Question 1 -- Did any writers of the period pretend to have written works they hadn’t actually written?
Question 2 -- Did any writers of the period make use of literary front men in an attempt to conceal their identities?
I plan a series of posts exploring these questions, beginning with Question 1. It turns out that some of Shakespeare’s contemporaries did in fact go around pretending to have written poetry they had not actually written.
I never realized the extent to which Elizabethan England was a society of hustlers, deal-makers, social climbers, and charlatans until I began reading the topical satires of the period. Even the literary world was infested with con men and poseurs. The ability to write poetry was so highly prized by the age that some men sought to be known as eloquent poets despite lacking any talent in this arena. In some cases they were aided in this deception by real poets who needed money or were willing to help out their less eloquent fellows in a spirit of generosity. In other cases, they stole poetic works and lied about their authorship.
The practice of pretending to have written poetry that another man really penned dates back to at least the early Elizabethan period. In the preface to his poetry collection Posies (1575), George Gascoigne claims that nearly all his poems were written for others: “if ever I wrote a line of love for myself in causes of love, I have written ten for others in lays of lust.” One of Gascoigne’s contemporaries, a poet with the initials “H. C.,” wrote in his poetry collection The Forest of Fancy (1579) that some of the works had been written for others “who craved his help in that behalf.”
The witty writer Thomas Nashe sometimes wrote “toys for private gentleman,” as he informs us in his 1596 pamphlet “Have with you to Saffron Walden,” because he was too poor to neglect this potential source of writing income. “I am fain,” he explains, “to let my plow stand still in the midst of a furrow, and follow some of these new-fangled Galiardos and Senior Fantasticos, to whose amorous villanellos and qui passas I prostitute my pen, in the hope of gain." In other words: he had recently been forced to abandon his own literary efforts mid-stream to write love songs and poems for silly men with disposable incomes who wished to flatter and impress their mistresses through poetry.
A different type of poetic fraud is lampooned in Ben Jonson’s 1598 comedy Every Man in His Humour. One of the major subplots centers on the character “Master Matthew, the town gull.” Matthew is revealed to be a fake poet and a thief who “utters nothing but stolen remnants” according to Ed Kno’well, a young man-about-town. Knowell also calls Matthew a “filching rogue.” Matthew’s stolen verses are of excellent quality, hailed as the best his hearers have ever heard. He brazenly pretends that he does no more than “take pen, and paper presently, and overflow you half a score, or a dozen of sonnets…you’ll say there’s some sparks of wit in ’hem, when you see them.” In one scene, after Matthew utters some lines stolen from Marlowe’s poem Hero and Leander, he pretends that he wrote them “extempore” that morning. In another scene Matthew carries sonnets that he stole from Delia by Samuel Daniel. Eventually Matthew is exposed before Justice Clement. After learning that Matthew has poems in his pockets, Clement searches his clothes. He is shocked to find “a whole realm, a commonwealth of paper, in’s hose!” After reading a couple of Matthew’s lines he says:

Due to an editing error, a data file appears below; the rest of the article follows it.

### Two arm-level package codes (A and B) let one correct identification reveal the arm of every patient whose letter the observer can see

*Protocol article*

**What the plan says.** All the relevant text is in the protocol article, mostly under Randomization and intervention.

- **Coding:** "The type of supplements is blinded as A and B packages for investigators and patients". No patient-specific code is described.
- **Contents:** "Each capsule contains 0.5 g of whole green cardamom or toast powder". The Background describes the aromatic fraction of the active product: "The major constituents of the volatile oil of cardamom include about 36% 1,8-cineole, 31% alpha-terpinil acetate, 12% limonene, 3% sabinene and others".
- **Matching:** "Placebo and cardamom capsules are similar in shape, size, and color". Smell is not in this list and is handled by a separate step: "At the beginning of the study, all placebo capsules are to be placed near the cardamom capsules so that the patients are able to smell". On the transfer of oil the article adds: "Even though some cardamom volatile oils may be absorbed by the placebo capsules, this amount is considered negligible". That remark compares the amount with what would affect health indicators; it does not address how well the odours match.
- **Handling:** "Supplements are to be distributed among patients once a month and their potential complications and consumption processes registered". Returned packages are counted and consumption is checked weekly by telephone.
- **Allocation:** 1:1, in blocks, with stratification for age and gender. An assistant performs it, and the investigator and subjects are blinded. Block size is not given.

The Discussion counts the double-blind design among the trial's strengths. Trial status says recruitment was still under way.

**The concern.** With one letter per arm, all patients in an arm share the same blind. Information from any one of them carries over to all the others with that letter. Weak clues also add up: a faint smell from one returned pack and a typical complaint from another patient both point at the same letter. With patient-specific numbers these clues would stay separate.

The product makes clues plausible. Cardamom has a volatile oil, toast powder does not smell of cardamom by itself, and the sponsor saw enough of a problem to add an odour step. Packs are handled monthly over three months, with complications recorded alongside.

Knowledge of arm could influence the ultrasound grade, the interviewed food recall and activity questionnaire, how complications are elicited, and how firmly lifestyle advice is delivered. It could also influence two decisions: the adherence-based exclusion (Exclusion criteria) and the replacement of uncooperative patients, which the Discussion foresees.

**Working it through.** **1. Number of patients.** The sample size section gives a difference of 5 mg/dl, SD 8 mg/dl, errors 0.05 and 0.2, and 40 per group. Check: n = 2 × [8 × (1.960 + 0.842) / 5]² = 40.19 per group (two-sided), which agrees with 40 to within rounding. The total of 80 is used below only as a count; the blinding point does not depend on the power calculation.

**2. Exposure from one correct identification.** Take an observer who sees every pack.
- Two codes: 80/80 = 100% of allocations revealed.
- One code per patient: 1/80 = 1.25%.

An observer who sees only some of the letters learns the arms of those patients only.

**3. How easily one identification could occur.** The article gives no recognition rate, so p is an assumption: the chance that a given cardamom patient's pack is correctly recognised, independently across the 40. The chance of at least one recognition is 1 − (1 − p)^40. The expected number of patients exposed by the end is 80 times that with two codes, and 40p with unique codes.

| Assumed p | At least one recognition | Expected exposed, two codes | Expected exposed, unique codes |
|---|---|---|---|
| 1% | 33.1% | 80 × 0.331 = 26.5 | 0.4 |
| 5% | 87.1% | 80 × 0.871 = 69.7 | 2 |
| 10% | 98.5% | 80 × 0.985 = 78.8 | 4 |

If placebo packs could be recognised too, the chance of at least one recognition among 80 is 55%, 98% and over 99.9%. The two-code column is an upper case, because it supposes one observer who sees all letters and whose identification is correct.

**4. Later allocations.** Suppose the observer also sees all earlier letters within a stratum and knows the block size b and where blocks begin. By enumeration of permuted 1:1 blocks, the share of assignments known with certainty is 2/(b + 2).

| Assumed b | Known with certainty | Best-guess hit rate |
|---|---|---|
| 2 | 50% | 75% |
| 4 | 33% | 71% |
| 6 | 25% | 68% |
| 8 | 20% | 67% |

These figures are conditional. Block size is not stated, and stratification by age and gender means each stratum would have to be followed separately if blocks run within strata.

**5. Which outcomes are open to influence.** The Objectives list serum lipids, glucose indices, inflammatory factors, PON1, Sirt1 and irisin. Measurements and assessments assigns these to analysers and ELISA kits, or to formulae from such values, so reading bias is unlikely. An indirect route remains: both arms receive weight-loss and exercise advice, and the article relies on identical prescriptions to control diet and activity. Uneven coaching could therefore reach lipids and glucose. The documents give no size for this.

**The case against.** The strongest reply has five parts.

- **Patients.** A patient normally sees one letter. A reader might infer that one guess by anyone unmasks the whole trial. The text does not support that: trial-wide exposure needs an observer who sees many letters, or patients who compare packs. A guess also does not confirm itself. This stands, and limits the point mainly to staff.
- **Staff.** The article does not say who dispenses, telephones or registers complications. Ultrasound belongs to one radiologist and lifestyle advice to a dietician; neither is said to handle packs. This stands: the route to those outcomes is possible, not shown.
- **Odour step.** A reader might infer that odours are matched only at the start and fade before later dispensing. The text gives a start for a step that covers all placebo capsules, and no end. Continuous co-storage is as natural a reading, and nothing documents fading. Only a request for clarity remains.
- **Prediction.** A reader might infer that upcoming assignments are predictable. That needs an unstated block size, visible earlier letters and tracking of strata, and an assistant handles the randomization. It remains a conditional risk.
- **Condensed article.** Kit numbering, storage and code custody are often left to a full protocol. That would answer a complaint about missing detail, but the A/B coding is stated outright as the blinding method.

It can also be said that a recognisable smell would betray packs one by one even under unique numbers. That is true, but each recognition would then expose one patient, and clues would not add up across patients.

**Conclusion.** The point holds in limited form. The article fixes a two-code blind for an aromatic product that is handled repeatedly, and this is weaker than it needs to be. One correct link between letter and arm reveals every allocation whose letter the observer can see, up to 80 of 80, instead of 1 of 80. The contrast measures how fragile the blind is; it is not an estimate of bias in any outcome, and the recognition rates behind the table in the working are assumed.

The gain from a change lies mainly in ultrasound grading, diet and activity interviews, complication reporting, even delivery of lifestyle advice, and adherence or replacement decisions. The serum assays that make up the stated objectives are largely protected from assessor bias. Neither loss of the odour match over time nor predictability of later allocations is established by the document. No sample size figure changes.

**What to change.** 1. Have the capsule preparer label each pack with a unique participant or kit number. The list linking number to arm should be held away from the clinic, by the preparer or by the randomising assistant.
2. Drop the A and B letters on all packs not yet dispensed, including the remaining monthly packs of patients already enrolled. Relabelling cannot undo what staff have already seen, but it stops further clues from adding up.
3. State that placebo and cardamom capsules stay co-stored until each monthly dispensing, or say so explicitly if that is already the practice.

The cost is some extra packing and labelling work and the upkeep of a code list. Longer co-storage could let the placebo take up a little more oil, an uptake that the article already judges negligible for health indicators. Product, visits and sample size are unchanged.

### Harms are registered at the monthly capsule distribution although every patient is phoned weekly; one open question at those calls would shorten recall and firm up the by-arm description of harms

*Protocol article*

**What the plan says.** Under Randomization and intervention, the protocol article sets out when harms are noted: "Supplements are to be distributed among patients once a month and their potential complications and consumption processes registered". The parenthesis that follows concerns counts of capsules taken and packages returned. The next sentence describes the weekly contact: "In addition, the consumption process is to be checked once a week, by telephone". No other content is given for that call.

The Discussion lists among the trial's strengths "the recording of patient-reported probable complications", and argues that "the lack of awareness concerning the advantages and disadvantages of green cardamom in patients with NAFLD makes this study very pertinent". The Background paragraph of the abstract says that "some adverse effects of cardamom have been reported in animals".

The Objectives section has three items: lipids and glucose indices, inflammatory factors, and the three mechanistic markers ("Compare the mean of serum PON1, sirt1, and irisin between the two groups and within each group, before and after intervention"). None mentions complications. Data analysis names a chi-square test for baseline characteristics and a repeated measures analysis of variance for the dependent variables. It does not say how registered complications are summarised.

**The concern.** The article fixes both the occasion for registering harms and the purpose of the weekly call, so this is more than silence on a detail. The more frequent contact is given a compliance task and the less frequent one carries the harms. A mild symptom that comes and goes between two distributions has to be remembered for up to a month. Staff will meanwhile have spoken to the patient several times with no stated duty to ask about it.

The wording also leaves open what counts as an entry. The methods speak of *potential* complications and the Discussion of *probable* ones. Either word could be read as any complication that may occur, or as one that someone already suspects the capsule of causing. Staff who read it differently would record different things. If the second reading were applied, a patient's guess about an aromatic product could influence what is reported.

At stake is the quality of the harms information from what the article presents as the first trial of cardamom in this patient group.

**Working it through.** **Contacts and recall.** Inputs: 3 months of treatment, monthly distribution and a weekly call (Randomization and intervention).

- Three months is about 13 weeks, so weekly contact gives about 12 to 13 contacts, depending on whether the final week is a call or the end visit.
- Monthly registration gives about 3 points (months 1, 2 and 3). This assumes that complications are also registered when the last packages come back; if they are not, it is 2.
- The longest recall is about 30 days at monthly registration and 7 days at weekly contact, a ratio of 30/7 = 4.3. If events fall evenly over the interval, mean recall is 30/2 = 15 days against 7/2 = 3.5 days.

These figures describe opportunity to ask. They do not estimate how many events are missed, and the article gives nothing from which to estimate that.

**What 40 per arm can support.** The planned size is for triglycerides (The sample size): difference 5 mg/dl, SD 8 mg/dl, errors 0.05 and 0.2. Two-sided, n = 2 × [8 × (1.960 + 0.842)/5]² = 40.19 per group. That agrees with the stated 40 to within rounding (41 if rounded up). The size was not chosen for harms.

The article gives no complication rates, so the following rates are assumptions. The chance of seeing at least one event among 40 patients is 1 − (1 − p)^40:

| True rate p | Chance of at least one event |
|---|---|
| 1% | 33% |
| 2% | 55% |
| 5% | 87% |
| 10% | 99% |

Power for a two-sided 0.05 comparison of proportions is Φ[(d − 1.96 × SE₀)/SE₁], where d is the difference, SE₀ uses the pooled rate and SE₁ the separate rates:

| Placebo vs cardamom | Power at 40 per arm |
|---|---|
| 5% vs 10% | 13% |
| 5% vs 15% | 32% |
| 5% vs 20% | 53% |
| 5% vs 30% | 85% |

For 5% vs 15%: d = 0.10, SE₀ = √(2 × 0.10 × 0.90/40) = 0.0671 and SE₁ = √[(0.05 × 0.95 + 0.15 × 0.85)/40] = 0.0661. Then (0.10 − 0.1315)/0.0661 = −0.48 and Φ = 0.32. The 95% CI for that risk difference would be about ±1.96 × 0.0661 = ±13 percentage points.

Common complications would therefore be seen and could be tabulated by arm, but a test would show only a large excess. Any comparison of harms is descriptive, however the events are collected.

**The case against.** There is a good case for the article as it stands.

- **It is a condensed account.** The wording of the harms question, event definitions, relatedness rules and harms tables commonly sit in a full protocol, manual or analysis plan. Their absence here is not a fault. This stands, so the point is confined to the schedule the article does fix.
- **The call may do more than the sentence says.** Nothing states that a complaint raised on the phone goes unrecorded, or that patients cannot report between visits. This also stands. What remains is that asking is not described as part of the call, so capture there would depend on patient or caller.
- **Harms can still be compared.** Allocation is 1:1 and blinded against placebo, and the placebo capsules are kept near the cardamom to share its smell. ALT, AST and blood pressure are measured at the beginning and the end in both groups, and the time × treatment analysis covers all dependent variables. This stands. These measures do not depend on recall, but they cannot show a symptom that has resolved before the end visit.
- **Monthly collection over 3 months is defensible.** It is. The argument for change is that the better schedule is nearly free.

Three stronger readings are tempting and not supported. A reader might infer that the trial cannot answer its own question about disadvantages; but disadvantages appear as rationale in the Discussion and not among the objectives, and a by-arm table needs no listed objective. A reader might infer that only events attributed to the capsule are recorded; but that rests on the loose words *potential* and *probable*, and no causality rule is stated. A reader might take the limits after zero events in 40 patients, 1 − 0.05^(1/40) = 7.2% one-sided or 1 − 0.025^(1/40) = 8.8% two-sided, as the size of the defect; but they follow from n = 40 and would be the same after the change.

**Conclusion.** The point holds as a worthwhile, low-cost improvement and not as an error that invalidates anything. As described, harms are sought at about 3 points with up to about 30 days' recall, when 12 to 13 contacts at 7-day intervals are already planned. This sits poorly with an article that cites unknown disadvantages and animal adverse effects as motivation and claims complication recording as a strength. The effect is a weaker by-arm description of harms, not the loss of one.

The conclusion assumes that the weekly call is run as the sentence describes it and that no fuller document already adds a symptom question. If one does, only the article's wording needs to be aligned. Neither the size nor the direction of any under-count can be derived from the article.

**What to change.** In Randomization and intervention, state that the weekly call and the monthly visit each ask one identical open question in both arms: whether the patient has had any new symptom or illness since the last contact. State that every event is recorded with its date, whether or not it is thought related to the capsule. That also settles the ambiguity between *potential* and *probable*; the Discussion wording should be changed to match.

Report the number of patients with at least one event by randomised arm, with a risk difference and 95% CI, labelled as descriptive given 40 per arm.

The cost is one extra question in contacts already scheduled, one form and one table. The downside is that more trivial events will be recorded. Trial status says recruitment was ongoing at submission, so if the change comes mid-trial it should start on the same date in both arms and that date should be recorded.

“How? This is stol’n…Bring me a torch; lay it together, and give fire. Cleanse the air. Here was enough to have infected, the whole city, if it had not been taken in time! See, see, how our Poet’s glory shines! Brighter and brighter! Still it increases! Oh, now, it’s at the highest: and, now, it declines as fast. You may see. Sic transit gloria mundi.”
Justice Clement, Ed Kno’well, and other characters then discuss the fallen state of Poetry in their times. Ed Kno’well says that it should not be “any blemish to her Fame” that “such lean, ignorant, and blasted wits, such brainless gulls should utter their stolen wares with such applauses in our vulgar ears.” In addition to portraying Matthew as a fraudulent poet, Jonson portrayed him as a man who sought to be known as the best poet of the period. When Matthew is first introduced in a letter written by Wellbred, he is described as “a rhymer” who “doth think himself Poet-major of the town, worthy to be shewn, and willing to be seen.”
To be continued...there are lots of other examples along these lines.